Such a model of rating restaurants is also likely to unfairly favour a large organisation which has aggressively generated internal votes. This is more likely to be relevant in close contests where the top F&B destination may be decided by a margin of few votes. Having said that, it will be a mistake to assume that all awards or category of awards are likely to be affected by this model of rating. Restaurants like Wasabi, Taipan, Dum Pukht, Indigo and La Piazza among others, have consistently proven their worth to make it to the top of the award charts and mass popularity, and quite deservedly so, irrespective of any minor anomalies in the rating system.

It should also be borne in mind that this by no means is an India only phenomenon. Even the most coveted of all restaurant awards, the Michelin star, has had to face charges of inconsistent rating system apart from other allegations of undue favouritism and bias.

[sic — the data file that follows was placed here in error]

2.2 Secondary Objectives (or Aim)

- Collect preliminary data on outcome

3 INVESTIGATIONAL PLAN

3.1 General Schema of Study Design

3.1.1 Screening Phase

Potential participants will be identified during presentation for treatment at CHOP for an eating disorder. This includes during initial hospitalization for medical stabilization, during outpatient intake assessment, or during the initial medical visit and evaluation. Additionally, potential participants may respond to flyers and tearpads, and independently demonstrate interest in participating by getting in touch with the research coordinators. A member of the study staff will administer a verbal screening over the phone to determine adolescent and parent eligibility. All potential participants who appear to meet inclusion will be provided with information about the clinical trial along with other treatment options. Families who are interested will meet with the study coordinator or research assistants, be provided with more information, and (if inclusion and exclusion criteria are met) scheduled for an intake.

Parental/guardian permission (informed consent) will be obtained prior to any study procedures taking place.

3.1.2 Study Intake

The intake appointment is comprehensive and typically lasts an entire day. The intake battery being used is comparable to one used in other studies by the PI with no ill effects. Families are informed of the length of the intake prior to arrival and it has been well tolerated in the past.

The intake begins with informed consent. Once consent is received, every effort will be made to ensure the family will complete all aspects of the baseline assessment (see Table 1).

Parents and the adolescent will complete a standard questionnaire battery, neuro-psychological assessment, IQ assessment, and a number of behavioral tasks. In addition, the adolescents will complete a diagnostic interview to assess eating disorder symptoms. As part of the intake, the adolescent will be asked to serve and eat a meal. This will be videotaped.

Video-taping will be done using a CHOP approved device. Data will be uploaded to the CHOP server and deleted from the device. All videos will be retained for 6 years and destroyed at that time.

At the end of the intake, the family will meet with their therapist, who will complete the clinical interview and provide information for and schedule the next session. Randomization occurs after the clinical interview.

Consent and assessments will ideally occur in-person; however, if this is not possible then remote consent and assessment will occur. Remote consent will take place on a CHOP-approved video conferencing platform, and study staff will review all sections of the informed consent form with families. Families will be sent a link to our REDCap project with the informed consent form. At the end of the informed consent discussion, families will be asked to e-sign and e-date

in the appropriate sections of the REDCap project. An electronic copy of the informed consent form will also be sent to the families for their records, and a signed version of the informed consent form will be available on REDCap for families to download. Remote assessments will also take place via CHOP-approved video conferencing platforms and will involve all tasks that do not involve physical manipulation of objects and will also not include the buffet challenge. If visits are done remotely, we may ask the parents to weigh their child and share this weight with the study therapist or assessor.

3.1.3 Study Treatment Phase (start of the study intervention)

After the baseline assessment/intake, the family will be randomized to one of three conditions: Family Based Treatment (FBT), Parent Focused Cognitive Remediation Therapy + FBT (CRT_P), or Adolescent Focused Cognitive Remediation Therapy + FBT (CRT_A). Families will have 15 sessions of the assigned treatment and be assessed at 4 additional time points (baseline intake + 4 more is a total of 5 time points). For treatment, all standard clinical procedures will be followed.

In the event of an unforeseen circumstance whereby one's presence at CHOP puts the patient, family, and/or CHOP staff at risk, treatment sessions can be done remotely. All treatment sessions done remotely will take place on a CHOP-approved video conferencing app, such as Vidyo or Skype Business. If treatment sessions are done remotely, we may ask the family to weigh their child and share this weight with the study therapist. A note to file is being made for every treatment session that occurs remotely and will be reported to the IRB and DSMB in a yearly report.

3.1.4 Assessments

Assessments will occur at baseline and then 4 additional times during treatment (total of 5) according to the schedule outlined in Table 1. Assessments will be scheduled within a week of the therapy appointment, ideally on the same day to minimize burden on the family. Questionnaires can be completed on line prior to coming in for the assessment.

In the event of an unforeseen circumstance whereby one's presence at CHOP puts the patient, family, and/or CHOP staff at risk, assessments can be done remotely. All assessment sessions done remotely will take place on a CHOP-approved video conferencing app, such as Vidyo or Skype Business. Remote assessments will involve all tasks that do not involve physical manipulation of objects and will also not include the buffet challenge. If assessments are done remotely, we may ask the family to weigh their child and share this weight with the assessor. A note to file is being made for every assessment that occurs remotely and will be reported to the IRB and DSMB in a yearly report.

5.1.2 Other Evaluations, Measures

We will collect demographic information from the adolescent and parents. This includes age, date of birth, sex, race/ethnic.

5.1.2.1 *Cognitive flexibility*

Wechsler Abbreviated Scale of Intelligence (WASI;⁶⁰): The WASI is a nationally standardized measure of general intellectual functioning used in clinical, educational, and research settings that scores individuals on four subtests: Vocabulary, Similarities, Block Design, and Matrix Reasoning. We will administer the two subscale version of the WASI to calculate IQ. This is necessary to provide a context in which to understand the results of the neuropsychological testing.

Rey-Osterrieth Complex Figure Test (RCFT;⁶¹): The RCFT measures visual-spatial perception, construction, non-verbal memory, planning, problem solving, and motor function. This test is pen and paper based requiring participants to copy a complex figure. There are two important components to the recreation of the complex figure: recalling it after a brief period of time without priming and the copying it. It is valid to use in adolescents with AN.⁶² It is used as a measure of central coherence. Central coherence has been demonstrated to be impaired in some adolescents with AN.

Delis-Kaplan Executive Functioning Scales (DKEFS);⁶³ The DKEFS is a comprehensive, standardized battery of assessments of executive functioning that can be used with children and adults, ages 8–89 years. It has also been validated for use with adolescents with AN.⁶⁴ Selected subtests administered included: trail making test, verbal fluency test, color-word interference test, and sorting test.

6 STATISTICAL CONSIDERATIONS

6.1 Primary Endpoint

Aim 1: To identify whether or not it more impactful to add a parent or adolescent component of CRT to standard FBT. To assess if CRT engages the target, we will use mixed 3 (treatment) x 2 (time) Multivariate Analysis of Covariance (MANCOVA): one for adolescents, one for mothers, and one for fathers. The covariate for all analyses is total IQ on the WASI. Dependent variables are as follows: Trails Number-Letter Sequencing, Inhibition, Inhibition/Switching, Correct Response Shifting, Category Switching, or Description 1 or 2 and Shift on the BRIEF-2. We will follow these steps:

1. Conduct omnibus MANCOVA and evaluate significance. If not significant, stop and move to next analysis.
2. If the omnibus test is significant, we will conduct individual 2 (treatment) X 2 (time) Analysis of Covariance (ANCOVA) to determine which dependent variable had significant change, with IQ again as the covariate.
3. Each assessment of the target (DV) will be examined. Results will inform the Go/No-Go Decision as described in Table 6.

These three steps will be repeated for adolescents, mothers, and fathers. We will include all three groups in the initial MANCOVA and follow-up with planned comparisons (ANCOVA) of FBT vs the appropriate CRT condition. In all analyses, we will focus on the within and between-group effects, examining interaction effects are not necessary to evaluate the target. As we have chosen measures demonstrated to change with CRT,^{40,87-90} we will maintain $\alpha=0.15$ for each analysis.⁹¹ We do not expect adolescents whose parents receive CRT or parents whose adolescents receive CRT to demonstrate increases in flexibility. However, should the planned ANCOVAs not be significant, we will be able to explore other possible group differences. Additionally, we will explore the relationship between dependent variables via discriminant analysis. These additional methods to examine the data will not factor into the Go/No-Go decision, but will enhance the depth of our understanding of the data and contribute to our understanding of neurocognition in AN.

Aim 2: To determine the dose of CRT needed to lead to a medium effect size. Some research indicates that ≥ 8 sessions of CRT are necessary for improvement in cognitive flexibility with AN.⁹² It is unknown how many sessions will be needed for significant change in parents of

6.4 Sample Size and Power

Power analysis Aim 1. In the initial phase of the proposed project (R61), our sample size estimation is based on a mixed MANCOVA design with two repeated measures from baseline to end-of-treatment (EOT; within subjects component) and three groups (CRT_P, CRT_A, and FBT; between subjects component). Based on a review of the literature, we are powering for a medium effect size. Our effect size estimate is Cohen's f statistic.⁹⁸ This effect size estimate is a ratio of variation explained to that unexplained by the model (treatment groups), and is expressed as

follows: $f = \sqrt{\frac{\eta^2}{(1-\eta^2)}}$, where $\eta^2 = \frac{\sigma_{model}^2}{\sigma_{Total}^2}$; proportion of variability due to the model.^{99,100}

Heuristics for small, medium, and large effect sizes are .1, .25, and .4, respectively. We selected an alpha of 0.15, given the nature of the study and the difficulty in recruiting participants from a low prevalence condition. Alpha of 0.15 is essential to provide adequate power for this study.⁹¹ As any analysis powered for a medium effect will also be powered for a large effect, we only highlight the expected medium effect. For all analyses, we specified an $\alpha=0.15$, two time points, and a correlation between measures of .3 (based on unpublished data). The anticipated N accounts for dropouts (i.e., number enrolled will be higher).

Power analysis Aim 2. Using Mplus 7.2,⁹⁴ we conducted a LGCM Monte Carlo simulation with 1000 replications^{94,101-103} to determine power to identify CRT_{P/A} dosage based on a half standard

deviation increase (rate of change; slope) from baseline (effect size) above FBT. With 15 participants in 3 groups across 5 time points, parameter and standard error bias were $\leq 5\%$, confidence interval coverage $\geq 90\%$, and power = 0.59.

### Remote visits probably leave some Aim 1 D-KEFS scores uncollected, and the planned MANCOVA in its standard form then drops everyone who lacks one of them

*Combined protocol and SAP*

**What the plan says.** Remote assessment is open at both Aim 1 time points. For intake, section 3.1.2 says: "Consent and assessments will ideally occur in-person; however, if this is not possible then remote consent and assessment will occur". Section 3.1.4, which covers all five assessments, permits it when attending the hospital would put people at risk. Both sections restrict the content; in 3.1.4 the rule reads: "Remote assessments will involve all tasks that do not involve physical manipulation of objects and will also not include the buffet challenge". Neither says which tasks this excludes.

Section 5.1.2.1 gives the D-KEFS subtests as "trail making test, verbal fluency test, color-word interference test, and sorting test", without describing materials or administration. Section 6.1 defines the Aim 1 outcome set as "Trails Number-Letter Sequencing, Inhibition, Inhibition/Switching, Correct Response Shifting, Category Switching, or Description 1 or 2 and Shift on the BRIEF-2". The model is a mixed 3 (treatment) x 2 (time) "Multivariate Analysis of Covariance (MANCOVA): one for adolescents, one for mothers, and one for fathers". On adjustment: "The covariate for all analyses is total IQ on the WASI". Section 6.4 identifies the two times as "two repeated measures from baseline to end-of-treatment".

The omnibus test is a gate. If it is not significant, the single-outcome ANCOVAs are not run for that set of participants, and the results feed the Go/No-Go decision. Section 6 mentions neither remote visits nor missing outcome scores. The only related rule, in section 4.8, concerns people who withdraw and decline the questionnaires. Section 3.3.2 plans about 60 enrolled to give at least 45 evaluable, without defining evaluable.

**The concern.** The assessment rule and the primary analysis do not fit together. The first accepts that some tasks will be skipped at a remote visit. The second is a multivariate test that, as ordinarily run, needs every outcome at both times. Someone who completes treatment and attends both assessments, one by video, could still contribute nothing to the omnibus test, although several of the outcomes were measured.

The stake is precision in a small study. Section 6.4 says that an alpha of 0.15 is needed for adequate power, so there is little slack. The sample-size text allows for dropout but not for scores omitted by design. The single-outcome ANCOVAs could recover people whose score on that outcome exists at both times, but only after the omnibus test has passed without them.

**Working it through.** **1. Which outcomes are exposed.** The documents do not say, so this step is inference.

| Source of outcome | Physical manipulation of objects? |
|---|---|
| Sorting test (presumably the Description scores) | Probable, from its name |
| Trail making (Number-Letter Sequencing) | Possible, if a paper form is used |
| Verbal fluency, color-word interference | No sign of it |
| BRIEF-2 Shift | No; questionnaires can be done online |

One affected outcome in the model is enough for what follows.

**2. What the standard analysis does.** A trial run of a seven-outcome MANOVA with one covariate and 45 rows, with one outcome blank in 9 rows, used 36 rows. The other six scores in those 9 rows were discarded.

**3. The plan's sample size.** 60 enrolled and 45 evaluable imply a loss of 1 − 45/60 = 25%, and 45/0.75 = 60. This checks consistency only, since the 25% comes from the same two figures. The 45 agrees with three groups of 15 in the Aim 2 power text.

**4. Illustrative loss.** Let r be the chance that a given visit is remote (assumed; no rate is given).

In a nutshell, and in the light of the above challenges, no wonder user review sites like Tripadvisor and Zomato have become so popular for they have brought a level of transparency the hospitality industry so badly needs. As the Indian dining culture evolves and customers have more say in fixing accountability of the hospitality trade, the day is not far when actual customer feedback will be the deciding factor in a restaurant’s success or otherwise.

Lastly, as a wine professional I cannot help but compare the above model with highly recognised wine ratings and awards from around the world, although the dynamics are quite different for each; wine ratings are more objective and scientific while restaurant ratings are subjective and based on unique perceptions. Here I only mean those awards where the wines are tasted blind and judged on a variety of factors and in like-to-like categories.

In spite of the effectiveness of these ratings the wine industry world over is also adapting itself to accommodate user reviews. Websites like CellarTracker are playing a pioneering role in this field and have given a voice to wine consumers world over, which no one can ignore.

Cheers,

Niladri